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Have Yourself a Goth Christmas

December 23, 2013
My co-workers and I got this crazy idea into our heads recently that we needed to visit a Goth Bar. If you don’t know what “Goth” is, it’s a whole movement of look/style/culture similar to punk, except that Goths are known for wearing all black, being really depressed and listening to The Cure all the time. Why did we need to go? Don’t you think it’d be a fascinating cultural experience? And, of course leave it to Los Angeles to have a club for every manner of style and dress on the planet.
However, neither my co-workers nor myself live the Goth culture. We’re pretty much clean-cut middle class geeks. So we’d certainly stand out in their midst and weren’t sure that we’d be welcomed with open arms. Regardless, we dug out our darkest items of clothing and found a club advertising a safe sounding “Goth Karaoke Night” and visited one December Monday night for some Friday I’m in Love sing-along fun.
Despite our juvenile fears we didn’t get turned away at the door. They didn’t bat an eye and simply handed us karaoke songbooks instead. The look of the club and clientele certainly lived up to our expectations, with plenty of black, spiked hair and dark eye-shadow. I channeled my inner teenage angst and picked “Sad But True” by Metallica. I think we all were expecting the night to be nothing but droning and tears into the microphone, but imagine my surprise when the first songs of the evening were CHRISTMAS CAROLS!
It was a reminder to me of just how ingrained Christmas customs and traditions are. In that club, nothing seemed further away than the thought of Christmas. Yet the patrons wanted to brighten it up a bit with some songs inspired by the incarnation of God-made-flesh. That probably wasn’t their exact motivating thought, but it’s significant no less. We often forget that the reason we do things like put up an evergreen tree is that it signifies the ever-lasting life we have in Christ. This openness to signs and symbols is an open door to share our faith with a culture normally deaf to theological truth.
Signs and symbols, “sacramentality”, are an ingenious invention of Christ, faithfully used by the Catholic Church. I’d go so far as to say that humans can’t live without some kind of sacramental reality. Sacraments are also a form in incarnation, as they make something a physical reality. There is so very much that can be said about incarnation, but suffice it to say that the greatest Incarnation was God made flesh in Jesus Christ, and we are called to incarnate in smaller ways too.
What exactly is the Hollywood connection here? Artists are incarnators, and Hollywood is full of artists. The primary job of an artist is to create concrete forms, images, objects, sights and sounds to communicate an idea or feeling. Because of this they are particularly sensitive to the incarnate works around them.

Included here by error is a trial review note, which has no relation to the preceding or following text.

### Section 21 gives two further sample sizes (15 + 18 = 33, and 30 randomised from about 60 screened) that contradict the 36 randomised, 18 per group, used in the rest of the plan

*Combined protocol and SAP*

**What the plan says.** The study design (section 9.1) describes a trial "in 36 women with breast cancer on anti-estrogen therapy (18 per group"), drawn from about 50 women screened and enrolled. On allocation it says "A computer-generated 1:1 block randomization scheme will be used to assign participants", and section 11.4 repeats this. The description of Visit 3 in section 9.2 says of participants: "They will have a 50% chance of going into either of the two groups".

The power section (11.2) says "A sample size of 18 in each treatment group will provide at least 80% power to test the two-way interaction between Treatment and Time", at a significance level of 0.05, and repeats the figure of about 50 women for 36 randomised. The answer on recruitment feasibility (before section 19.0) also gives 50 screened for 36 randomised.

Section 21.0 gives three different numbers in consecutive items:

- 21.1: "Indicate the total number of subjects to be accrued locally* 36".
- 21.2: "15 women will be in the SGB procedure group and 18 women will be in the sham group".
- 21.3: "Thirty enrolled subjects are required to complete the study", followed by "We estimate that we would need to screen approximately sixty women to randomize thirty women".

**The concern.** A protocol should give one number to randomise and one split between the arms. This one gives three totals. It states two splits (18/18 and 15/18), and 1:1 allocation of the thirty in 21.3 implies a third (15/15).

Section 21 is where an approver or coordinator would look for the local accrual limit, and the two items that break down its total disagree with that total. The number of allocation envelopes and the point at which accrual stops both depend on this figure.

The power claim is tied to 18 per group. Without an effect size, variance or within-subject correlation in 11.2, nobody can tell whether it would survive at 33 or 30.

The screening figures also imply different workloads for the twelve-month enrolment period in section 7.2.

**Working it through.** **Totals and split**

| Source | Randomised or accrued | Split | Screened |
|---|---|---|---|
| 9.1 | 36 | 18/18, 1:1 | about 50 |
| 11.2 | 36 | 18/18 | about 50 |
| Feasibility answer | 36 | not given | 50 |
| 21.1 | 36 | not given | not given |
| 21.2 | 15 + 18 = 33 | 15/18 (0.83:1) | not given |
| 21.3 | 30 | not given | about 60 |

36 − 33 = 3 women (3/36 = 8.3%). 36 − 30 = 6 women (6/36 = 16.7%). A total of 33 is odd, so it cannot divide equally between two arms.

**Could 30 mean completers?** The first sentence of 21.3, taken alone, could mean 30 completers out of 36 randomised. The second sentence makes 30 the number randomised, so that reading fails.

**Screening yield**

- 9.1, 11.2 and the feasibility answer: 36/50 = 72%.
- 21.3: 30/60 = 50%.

Something that has struck me since I moved to Hollywood is just how classy and beautifully-done Christmas is. All the décor is very well done in Hollywood – not gaudy or showy, but classical, simple and beautiful. Even the Scientologists get in on it and put together some very nice displays.
I’ve heard some fascinating conversion stories of people whose primary mode of conversion involved art. One walked into a beautiful renaissance church, was touched by it’s beauty, and ultimately became Catholic because of it. Wow, a conversion through incarnated beauty? I previously never thought it possible! For this reason, those who seek to evangelize artists should incarnate the faith around them.
My advice is to incarnate Christmas by putting up some beautiful decorations. Specifically, try to pick things reflective of our faith, like the crèche, a star, or wise-men. Maybe this will lead to some good conversations with your neighbors, and at the very least it lets people know subconsciously there is something more to Christmas. The benefit of this is ultimately two fold. These signs and symbols help us see the un-seeable spiritual reality. They remind us that our salvation is leading us to a much better place that “… no mind can comprehend”. Secondly, it will help others see this reality and truth too. We want to encourage this attraction to signs and symbols of our Lords birth – even in a Goth bar.
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Mark Matthews is a graphic designer and animator working in Hollywood. Listen to his "What's Good About Hollywood?" column once a month on the SLHour. And listen to this year's special Christmas-edition of the SLHour too!

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